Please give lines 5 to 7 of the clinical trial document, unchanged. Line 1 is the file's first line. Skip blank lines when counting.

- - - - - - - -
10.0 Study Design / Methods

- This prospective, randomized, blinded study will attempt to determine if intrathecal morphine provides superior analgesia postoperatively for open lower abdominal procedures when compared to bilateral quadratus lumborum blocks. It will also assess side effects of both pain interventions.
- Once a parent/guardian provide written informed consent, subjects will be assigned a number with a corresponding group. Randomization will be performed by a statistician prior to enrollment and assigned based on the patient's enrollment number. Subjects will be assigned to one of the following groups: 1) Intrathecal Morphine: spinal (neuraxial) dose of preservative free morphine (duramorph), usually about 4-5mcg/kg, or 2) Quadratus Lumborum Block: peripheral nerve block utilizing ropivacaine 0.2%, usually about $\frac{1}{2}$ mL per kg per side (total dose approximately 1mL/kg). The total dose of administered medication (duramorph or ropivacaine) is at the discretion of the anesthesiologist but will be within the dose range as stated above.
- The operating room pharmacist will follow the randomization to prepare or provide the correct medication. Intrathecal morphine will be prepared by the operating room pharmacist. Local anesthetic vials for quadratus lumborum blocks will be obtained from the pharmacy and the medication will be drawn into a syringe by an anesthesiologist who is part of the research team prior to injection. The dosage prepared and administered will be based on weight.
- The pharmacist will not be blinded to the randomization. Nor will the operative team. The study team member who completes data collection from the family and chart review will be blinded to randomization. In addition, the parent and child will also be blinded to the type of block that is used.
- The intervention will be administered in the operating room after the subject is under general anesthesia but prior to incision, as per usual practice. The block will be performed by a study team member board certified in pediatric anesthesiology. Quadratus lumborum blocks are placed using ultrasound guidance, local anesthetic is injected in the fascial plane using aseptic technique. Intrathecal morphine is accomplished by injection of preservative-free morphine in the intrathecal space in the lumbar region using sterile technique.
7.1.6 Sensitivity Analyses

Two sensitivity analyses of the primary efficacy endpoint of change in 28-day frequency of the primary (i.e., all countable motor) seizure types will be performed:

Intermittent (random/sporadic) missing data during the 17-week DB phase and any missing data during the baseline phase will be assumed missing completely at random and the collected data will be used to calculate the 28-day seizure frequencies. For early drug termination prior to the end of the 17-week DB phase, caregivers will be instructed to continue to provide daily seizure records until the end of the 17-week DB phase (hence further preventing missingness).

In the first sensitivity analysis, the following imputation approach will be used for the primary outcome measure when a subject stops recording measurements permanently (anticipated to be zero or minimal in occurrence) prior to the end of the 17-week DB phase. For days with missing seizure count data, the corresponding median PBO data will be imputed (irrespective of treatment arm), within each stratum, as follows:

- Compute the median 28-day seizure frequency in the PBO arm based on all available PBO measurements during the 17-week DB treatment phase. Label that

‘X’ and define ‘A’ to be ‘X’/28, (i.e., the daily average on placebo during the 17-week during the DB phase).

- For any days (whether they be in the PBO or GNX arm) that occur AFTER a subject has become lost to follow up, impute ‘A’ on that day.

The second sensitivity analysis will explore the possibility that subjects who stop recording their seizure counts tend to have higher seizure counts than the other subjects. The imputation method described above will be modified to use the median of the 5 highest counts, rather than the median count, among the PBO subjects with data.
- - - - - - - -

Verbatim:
- The pharmacist will not be blinded to the randomization. Nor will the operative team. The study team member who completes data collection from the family and chart review will be blinded to randomization. In addition, the parent and child will also be blinded to the type of block that is used.
- The intervention will be administered in the operating room after the subject is under general anesthesia but prior to incision, as per usual practice. The block will be performed by a study team member board certified in pediatric anesthesiology. Quadratus lumborum blocks are placed using ultrasound guidance, local anesthetic is injected in the fascial plane using aseptic technique. Intrathecal morphine is accomplished by injection of preservative-free morphine in the intrathecal space in the lumbar region using sterile technique.
7.1.6 Sensitivity Analyses